They are distroying America and our water sources. They are trying to distract from that fact by making it seem like they care about the environment and point the finger to the horses.
    Tooo ridiculous for words, WHY does anyone believe them??

    Giving away the rights to our public lands to the BLM is like giving away a gold mine to a gold thief and expecting him to manage it with integrity.

    • sandra longley said

      Agreed, I just read an article today on the olgalla aquifer..said to be the largest in the world runs thru the midwest…makes better economic sense to send the cows there than the horses..sad part was during the depression that dust bowl was sitting on top of the farmers salvation and they didn’t know it..course they created the dust bowl with antiquated farming methods that caused erosion..

      • The Ogalala Acquifer is also losing water and has affected some of the states it is beneath. It runs from Iowa to Nebraska down to New Mexico. It is not what it once was and the use of many windmills over many decades was damaging. mar



  10. MUST SEE!!!

  11. If people want to hunt, fine, but don’t try to run the horses off the land area they were promised because hunters want more hunting grounds. To me, that’s hardly a reason to oppose the horses having their FAIR share of PUBLIC LAND. It’s my land just as much as it is theirs, and I want HORSES.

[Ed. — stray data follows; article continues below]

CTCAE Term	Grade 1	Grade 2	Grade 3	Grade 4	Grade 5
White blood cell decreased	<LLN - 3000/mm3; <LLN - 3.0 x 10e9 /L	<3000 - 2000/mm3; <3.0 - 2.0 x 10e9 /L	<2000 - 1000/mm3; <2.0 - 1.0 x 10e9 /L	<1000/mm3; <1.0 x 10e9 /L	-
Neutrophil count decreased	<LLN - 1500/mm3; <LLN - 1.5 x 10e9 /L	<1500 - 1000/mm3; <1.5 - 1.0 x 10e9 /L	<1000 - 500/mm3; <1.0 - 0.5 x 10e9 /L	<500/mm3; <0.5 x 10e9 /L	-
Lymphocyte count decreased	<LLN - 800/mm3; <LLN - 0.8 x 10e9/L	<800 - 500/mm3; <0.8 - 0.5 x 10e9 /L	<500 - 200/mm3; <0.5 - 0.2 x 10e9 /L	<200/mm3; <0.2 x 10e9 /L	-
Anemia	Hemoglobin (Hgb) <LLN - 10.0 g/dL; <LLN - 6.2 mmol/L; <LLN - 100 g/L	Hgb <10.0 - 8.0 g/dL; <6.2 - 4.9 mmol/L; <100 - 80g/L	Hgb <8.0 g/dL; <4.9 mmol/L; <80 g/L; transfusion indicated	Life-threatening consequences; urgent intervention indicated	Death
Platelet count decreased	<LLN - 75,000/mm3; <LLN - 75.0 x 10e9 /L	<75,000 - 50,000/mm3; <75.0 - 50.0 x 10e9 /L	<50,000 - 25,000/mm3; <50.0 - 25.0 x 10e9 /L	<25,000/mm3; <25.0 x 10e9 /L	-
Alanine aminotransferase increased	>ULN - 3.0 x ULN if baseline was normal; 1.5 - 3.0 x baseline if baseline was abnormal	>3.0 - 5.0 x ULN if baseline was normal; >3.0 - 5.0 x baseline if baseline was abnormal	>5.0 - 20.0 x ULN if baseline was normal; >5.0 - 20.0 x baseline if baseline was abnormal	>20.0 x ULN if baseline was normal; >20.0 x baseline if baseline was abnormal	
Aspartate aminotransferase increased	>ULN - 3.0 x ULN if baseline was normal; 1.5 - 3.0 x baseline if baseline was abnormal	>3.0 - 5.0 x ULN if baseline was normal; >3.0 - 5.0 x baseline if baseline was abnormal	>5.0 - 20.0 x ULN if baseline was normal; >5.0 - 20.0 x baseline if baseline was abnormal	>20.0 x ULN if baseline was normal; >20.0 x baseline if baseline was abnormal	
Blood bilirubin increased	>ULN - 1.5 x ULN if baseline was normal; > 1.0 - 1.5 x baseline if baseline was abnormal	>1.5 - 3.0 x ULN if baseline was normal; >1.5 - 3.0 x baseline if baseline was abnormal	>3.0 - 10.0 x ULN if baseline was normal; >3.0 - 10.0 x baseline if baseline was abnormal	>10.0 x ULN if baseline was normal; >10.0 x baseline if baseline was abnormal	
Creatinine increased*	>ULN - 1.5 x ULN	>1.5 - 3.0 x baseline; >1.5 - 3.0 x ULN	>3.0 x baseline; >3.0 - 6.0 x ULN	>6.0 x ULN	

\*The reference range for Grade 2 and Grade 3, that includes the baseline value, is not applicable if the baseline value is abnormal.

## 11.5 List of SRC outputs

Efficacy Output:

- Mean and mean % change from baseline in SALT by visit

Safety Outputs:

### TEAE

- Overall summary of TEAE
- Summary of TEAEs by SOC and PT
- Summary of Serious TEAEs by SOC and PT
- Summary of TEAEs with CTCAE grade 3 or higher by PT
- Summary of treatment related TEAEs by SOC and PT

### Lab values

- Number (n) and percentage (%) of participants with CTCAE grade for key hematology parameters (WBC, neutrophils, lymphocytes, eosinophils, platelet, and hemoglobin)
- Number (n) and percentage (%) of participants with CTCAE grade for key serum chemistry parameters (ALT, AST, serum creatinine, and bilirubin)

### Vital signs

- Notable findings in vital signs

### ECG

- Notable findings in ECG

Why is the BLM holding the Twin Peaks roundup in the heat of the summer. Because hunters complained that a fall roundup would disturb the game with the noise of the ‘copters and would detract from their “hunting experience.” So, the horses get to run all those miles in the heat because of someone’s “hunting experience”? Please! The hunters will have next year. The horses won’t.

    • Janet Ferguson said

      That is the same reason Sparks (see Sparks affidavit on The Cloud Foundation website) gave for timing on the Pryor Roundup last September — a special hunt experience was “in the works.”

  12. Lisa LeBlanc said

    I ask this, now and always: When I hear one agency or another say how impossible the situation has become with Wild Equines versus Wildlife, how the Hell did these animals manage BEFORE they were ‘managed’?
    Did Equines & ruminants have bloody all-out turf wars, lines drawn in the sand or on the range where the Deer had one area, Elk over there, Pronghorns got the sh*tty neighborhood because they’re small, Big Horn got the mountains, Buffalo got the Plains, ground-nesting birds over here, raptors up there?
    I’m pretty sure NOT.
    But the Cougar, Wolf, Bear & Coyote kept them all in check.
    And I ask this, now and always: What exactly do these agencies do to ‘manage’ Wild Equines on the range?